Hipgnosis - Portraits: Aubrey Powell

Letting sumptuous light in on the design team’s incredible photo archive.

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The creative triumvirate of Aubrey Powell, Storm Thorgerson and Peter Christopherson became known to the world as Hipgnosis, and they’re rightly celebrated in the art and music industry for creating some of the most iconic album sleeves of the 1970s and early 80s.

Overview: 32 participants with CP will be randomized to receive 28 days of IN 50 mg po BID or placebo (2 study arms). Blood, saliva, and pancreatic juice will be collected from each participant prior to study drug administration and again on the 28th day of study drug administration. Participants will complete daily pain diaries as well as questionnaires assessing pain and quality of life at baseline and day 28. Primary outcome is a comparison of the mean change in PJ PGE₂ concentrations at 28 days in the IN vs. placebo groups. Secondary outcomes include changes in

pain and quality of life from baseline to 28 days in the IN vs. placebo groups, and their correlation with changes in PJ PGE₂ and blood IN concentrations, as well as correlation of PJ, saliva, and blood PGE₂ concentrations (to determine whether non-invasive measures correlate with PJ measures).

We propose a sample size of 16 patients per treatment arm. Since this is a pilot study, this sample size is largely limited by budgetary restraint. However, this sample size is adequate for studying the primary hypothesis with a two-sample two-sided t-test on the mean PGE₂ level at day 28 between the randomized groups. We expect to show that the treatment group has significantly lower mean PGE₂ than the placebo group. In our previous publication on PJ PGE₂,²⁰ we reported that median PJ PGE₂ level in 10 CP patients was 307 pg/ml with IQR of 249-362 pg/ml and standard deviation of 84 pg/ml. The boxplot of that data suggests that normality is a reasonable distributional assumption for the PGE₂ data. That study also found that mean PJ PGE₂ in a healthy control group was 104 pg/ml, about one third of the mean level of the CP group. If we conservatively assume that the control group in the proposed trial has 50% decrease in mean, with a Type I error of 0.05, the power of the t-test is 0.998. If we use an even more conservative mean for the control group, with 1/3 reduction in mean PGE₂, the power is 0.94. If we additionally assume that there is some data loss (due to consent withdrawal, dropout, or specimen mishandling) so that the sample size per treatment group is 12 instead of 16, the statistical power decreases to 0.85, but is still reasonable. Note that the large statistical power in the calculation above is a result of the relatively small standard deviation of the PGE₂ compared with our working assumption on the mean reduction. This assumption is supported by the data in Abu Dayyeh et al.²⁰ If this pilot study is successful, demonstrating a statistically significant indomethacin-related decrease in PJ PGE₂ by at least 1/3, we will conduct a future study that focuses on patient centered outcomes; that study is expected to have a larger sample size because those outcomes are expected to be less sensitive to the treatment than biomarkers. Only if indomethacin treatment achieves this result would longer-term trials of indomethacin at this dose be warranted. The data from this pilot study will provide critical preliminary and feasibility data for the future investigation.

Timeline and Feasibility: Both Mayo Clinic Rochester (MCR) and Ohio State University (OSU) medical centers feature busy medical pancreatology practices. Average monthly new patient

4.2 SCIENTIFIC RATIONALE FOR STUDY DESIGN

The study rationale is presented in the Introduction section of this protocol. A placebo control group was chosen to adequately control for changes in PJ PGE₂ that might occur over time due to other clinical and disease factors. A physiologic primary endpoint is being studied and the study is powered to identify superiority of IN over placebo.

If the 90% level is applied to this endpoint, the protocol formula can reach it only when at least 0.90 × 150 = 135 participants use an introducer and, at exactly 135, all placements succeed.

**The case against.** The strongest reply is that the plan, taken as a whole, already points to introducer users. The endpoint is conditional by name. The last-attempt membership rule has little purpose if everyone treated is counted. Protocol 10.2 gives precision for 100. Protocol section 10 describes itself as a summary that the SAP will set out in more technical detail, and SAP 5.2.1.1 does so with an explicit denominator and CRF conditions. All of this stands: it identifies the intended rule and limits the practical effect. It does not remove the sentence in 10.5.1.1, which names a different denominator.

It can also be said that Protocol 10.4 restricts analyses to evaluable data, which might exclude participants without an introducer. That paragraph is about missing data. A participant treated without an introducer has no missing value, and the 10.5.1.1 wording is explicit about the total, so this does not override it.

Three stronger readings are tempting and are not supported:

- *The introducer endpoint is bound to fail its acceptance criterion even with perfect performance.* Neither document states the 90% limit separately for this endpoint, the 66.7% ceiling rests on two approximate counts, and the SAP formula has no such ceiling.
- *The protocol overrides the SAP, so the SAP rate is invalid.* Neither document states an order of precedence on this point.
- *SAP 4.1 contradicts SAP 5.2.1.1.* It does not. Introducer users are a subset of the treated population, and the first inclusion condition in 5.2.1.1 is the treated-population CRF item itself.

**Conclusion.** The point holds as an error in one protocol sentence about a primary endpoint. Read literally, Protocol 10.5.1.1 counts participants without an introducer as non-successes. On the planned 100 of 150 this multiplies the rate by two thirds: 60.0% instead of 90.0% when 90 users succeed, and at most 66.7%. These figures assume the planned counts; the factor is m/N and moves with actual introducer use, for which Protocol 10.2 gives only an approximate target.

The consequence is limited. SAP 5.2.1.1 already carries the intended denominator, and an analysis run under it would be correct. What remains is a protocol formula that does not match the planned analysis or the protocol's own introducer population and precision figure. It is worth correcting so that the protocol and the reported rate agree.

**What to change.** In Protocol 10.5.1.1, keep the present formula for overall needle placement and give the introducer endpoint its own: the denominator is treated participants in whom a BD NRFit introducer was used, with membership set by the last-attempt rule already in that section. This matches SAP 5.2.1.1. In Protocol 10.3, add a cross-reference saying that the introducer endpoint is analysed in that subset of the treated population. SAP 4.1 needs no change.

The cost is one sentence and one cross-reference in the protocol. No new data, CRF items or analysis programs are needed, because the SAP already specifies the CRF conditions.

And just when you thought you’d seen all their output, here is a book that showcases the photographic archive that built up around album shoots both accepted and rejected. Here in a strikingly fascinating volume are 366 images showing the degree of ingenuity that they brought to album design, especially with regards to the desire to do away completely with conventional band portraiture. Hipgnosis’ main photographer Powell narrates the story behind both the genesis of the company and the album ideas that fuelled its inexorable rise. Technical experimentation was the key for them, from using different film stock to pushing film ASA limits during processing, to cooking prints and smearing undeveloped Polaroids. Going through 15 years’ worth of files containing negatives and contact sheets that have been untouched in over four decades, Powell has been able to show us a magnificent collection of unseen photographs. It’s a revelatory work. The definition of progressive is taking the norm and enhancing it or breaking through the very barriers of convention, so how fitting that Hipgnosis are aligned with some of the iconic prog artists of the 70s. Background stories of Pink Floyd shots dressed as WW1 aviators or goofing around in Belsize Park, or a naked Peter Gabriel and images from his first three solo albums all serve to break down the myth that’s built up behind these so-called enigmatic rock stars. It’s a joy to see new shots of Syd Barrett, Led Zeppelin, Rolling Stones and even Olivia Newton-John, amongst others. Portraits is an excellent tribute to the then-groundbreaking photography of a creative team at the height of their powers. All this, of course, in the pre-Photoshop era, and they were taking out-of-focus shots long before the camera phone…